Daylight Savings — The Day After


The Issue

Daylight savings is that time of the year when the clocks “move back” one hour (or forward in the Spring). This year we had a client who experienced an interesting problem resulting in a service outage involving daylight savings.

The computer in question, running Windows XP, didn’t jump just 1 hour ahead, but 13 hours ahead. This resulted in noone being able to sign on to the domain on the computer because of the following error message:

“Current time on computer does not match current time on network”

The FixSimply log on to the computer and adjust the time to match the time on the Domain Controller.

Wait, if I can’t log on, how can I change the time? Two methods:

  1. Unplug the network cable and log on. Then you can change the time, plug the network cable back in, and reboot the machine.
  2. Reboot the machine and during the boot screen activate the BIOS.  In there is a “DATETIME” option which will let you reset the clock.

Why it works!

  1. When a user logs onto a computer which is part of a domain, it checks with the domain controller, “the ruler of the domain” to verify the user’s Id and password. However, if the computer cannot find a Domain Controller, the computer will still permit log ons using “stored credentials”. Basically, it remembers the last few people to log on and their password in case the Domain Controller is having issues. By unplugging the network cable, you simulate a “network down” event which allows access the computer.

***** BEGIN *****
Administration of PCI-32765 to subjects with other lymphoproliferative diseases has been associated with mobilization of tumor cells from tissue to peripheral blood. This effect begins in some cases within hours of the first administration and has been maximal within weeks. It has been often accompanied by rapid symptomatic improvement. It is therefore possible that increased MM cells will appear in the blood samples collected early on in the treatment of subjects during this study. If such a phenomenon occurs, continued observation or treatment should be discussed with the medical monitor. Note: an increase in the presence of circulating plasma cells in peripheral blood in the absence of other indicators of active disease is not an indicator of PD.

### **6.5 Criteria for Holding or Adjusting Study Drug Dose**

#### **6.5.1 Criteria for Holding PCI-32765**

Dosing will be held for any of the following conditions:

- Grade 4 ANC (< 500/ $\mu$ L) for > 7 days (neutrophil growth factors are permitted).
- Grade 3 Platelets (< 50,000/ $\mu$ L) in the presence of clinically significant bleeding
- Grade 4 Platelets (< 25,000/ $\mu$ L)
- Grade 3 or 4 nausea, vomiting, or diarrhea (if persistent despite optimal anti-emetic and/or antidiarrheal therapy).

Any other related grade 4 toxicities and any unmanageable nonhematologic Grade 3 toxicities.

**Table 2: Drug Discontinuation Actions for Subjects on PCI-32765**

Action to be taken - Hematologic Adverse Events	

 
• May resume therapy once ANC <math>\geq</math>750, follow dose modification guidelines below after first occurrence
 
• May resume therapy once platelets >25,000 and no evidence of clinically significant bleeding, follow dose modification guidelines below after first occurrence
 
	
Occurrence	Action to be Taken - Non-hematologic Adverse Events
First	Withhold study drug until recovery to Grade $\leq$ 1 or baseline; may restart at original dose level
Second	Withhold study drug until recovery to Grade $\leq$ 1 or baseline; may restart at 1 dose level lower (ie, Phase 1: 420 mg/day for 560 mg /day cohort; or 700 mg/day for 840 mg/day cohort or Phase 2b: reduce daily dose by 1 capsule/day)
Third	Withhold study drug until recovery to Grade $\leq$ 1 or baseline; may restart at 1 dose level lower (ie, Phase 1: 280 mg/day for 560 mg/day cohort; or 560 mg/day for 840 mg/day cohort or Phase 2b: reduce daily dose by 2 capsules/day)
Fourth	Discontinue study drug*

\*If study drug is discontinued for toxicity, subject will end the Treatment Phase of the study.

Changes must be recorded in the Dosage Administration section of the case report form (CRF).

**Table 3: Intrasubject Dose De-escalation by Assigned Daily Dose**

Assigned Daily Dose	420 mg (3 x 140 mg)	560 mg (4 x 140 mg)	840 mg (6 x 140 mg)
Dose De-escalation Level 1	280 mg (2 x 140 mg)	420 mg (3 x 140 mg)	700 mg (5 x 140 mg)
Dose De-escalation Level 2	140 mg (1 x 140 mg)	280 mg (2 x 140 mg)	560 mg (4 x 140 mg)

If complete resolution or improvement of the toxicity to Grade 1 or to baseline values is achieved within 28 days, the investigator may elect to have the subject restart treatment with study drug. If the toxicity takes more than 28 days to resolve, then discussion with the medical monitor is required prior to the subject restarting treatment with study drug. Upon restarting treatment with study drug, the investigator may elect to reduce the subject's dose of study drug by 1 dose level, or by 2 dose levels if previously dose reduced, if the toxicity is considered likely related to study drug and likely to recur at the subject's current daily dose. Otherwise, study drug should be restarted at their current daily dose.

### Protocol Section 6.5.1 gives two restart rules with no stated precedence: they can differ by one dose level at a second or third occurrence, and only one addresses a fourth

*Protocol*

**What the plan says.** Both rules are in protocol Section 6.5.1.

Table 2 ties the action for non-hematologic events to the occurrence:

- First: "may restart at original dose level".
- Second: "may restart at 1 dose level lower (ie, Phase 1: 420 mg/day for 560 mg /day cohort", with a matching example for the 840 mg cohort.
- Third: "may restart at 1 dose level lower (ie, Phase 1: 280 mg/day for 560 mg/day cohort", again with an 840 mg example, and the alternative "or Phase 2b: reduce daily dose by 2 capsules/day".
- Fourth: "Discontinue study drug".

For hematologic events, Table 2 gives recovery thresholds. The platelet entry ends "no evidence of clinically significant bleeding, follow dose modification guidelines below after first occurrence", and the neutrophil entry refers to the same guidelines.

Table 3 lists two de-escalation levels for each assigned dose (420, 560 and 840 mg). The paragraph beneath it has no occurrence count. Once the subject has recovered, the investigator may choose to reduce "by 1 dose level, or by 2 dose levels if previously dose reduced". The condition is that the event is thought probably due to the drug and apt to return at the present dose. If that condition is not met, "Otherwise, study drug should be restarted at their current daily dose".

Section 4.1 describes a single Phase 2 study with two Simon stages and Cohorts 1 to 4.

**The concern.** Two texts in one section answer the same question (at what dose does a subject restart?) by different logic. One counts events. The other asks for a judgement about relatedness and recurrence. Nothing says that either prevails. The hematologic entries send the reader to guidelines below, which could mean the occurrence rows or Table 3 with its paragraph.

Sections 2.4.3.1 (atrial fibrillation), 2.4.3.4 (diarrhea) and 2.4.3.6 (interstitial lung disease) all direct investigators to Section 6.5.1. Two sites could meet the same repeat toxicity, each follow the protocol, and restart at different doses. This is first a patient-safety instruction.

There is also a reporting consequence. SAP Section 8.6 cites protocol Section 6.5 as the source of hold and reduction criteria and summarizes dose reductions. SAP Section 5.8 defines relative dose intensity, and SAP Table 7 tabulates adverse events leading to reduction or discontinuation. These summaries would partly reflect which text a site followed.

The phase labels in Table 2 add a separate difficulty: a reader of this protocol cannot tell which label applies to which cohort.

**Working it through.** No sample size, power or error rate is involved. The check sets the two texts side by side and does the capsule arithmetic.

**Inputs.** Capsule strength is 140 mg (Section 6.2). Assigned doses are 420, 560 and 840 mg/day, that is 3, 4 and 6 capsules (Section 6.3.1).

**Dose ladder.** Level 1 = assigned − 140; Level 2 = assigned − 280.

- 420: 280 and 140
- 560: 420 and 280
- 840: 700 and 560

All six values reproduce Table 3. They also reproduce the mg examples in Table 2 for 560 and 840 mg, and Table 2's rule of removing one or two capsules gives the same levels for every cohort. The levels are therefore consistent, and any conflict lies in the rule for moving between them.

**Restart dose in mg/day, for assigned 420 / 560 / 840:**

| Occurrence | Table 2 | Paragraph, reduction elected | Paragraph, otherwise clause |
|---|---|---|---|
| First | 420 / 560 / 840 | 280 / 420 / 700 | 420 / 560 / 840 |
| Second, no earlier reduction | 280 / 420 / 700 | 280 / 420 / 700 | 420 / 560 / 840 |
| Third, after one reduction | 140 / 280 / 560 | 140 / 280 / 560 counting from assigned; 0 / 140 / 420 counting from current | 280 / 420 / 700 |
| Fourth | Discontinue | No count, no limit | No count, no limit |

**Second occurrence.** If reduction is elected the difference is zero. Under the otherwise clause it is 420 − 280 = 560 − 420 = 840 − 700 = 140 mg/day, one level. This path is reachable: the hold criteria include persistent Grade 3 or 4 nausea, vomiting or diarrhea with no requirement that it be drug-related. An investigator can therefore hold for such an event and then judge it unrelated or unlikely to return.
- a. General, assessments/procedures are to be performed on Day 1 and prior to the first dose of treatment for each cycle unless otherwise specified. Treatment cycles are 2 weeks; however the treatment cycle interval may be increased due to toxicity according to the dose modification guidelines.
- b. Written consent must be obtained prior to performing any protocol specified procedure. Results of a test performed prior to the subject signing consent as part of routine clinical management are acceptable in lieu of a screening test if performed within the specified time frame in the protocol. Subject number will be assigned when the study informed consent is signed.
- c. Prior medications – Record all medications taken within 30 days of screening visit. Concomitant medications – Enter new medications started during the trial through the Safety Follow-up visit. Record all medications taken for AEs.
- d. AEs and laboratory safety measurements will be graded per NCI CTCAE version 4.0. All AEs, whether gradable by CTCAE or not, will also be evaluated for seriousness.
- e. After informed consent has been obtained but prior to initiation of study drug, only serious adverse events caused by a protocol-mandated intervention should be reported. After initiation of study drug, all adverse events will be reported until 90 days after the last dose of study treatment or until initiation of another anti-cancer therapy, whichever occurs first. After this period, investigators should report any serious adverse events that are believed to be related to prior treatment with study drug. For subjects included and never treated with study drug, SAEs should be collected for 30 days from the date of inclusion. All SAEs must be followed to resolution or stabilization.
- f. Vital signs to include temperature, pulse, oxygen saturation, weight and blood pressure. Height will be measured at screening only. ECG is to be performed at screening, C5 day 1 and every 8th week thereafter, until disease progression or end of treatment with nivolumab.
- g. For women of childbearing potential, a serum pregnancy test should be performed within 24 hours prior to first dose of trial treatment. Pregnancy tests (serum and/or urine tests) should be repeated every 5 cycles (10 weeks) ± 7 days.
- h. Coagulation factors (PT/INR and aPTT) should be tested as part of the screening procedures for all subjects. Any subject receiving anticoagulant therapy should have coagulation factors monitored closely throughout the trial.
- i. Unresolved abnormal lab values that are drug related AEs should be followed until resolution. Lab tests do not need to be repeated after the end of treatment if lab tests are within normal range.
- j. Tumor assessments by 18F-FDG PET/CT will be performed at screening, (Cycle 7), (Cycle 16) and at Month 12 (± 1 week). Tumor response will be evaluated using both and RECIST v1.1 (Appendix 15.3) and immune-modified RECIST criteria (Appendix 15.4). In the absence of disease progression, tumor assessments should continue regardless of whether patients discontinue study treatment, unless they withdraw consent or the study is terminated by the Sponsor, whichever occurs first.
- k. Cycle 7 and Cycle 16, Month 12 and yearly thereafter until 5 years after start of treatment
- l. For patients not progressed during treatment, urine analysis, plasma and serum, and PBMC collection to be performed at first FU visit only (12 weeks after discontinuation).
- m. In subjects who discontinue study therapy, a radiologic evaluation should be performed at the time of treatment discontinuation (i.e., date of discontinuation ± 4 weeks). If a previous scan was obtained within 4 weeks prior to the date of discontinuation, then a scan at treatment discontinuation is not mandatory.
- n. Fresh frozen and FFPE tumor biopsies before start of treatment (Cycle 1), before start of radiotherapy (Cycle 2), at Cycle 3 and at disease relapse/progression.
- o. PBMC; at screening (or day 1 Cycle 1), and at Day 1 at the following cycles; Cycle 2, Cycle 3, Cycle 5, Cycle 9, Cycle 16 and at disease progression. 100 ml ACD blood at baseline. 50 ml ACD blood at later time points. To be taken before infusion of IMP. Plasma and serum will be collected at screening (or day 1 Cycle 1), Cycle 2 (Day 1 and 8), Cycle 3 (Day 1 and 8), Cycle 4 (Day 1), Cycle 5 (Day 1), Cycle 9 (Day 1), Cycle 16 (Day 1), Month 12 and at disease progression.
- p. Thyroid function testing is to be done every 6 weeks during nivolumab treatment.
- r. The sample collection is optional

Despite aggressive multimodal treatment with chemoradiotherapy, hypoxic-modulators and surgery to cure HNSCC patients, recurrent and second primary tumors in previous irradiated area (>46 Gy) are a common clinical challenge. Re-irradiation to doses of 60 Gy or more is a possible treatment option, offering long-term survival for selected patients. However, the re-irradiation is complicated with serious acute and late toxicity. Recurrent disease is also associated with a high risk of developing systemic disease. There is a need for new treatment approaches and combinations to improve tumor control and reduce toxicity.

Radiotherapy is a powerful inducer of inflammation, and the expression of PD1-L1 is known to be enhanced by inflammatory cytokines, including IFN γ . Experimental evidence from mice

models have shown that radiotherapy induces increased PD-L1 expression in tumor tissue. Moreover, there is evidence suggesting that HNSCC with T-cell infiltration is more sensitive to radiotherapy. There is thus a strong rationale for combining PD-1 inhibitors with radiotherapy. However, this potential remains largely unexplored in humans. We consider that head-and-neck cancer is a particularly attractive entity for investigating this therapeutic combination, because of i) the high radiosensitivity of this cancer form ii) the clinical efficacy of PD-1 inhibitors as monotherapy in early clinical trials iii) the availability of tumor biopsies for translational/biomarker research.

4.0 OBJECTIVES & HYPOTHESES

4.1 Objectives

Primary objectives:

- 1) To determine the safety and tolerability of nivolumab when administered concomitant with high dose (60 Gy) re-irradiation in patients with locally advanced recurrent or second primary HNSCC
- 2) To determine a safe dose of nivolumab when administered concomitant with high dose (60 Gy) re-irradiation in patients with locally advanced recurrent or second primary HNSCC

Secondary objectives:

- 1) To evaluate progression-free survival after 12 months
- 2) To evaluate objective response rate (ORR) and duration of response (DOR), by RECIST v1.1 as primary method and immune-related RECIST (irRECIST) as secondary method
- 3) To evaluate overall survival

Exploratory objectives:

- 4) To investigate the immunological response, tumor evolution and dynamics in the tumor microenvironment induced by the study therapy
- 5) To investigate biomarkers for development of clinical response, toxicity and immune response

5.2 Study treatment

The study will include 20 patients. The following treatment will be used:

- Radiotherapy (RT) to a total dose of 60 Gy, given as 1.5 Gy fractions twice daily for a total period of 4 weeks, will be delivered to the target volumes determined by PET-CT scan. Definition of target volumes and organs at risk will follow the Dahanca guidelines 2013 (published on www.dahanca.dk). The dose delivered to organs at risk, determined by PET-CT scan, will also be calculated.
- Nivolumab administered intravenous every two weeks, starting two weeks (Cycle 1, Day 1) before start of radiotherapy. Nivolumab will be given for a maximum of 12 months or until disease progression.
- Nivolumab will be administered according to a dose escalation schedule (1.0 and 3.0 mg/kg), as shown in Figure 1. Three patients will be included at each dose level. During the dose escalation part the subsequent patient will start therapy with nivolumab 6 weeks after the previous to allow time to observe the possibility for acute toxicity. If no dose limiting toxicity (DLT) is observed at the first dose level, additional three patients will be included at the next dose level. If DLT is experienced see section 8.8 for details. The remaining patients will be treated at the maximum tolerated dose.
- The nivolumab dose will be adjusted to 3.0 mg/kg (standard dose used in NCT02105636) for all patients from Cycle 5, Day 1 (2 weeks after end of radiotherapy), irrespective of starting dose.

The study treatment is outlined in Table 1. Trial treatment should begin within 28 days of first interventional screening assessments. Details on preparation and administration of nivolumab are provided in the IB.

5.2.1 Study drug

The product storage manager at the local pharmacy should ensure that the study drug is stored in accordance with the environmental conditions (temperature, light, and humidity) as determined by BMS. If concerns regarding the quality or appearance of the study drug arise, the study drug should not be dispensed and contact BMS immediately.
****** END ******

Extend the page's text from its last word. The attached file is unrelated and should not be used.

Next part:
2. Signing on to BIOS is controlling the actual clock of the machine directly. Thus, it bypasses most security restrictions (except for a BIOS password). The downside is you have to be at least somewhat comfortable with BIOS. Technicians shouldn’t have a problem, but non-technical staff might be hesitate. Booting to the BIOS may differ from machine to machine, so read up on your make and model of machine to find out how to boots to bios for you.

Recommendation

I recommend trying Option 1 first. If that doesn’t work, possibly because the user doesn’t have permissions to change time, then revert to Option 2.

 

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